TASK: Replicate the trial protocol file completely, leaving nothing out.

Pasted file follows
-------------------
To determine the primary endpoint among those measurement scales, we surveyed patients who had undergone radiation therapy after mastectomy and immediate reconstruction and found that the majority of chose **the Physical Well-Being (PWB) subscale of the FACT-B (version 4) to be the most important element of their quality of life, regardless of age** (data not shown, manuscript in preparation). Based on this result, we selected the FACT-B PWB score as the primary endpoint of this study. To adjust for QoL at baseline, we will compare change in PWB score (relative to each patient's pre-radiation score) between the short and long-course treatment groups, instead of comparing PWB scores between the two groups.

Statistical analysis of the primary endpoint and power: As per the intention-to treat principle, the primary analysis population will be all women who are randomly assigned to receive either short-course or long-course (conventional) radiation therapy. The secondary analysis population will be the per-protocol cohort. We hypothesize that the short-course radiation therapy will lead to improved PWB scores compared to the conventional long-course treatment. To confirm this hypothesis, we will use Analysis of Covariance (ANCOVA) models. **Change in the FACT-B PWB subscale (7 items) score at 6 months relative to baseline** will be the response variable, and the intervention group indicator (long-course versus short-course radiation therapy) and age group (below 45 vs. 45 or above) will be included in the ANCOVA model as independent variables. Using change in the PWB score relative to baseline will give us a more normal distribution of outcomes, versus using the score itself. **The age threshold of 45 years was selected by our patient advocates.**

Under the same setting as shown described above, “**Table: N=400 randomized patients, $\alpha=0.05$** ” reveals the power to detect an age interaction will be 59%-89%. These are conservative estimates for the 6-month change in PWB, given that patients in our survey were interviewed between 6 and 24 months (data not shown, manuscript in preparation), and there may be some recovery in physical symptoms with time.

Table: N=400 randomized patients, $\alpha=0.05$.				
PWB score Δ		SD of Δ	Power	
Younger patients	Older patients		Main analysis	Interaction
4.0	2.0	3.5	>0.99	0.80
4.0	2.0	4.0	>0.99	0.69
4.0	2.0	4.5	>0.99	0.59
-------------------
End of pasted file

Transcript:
To determine the primary endpoint among those measurement scales, we surveyed patients who had undergone radiation therapy after mastectomy and immediate reconstruction and found that the majority of chose **the Physical Well-Being (PWB) subscale of the FACT-B (version 4) to be the most important element of their quality of life, regardless of age** (data not shown, manuscript in preparation). Based on this result, we selected the FACT-B PWB score as the primary endpoint of this study. To adjust for QoL at baseline, we will compare change in PWB score (relative to each patient's pre-radiation score) between the short and long-course treatment groups, instead of comparing PWB scores between the two groups.

Statistical analysis of the primary endpoint and power: As per the intention-to treat principle, the primary analysis population will be all women who are randomly assigned to receive either short-course or long-course (conventional) radiation therapy. The secondary analysis population will be the per-protocol cohort. We hypothesize that the short-course radiation therapy will lead to improved PWB scores compared to the conventional long-course treatment. To confirm this hypothesis, we will use Analysis of Covariance (ANCOVA) models. **Change in the FACT-B PWB subscale (7 items) score at 6 months relative to baseline** will be the response variable, and the intervention group indicator (long-course versus short-course radiation therapy) and age group (below 45 vs. 45 or above) will be included in the ANCOVA model as independent variables. Using change in the PWB score relative to baseline will give us a more normal distribution of outcomes, versus using the score itself. **The age threshold of 45 years was selected by our patient advocates.**

Under the same setting as shown described above, “**Table: N=400 randomized patients, $\alpha=0.05$** ” reveals the power to detect an age interaction will be 59%-89%. These are conservative estimates for the 6-month change in PWB, given that patients in our survey were interviewed between 6 and 24 months (data not shown, manuscript in preparation), and there may be some recovery in physical symptoms with time.

Table: N=400 randomized patients, $\alpha=0.05$.				
PWB score Δ		SD of Δ	Power	
Younger patients	Older patients		Main analysis	Interaction
4.0	2.0	3.5	>0.99	0.80
4.0	2.0	4.0	>0.99	0.69
4.0	2.0	4.5	>0.99	0.59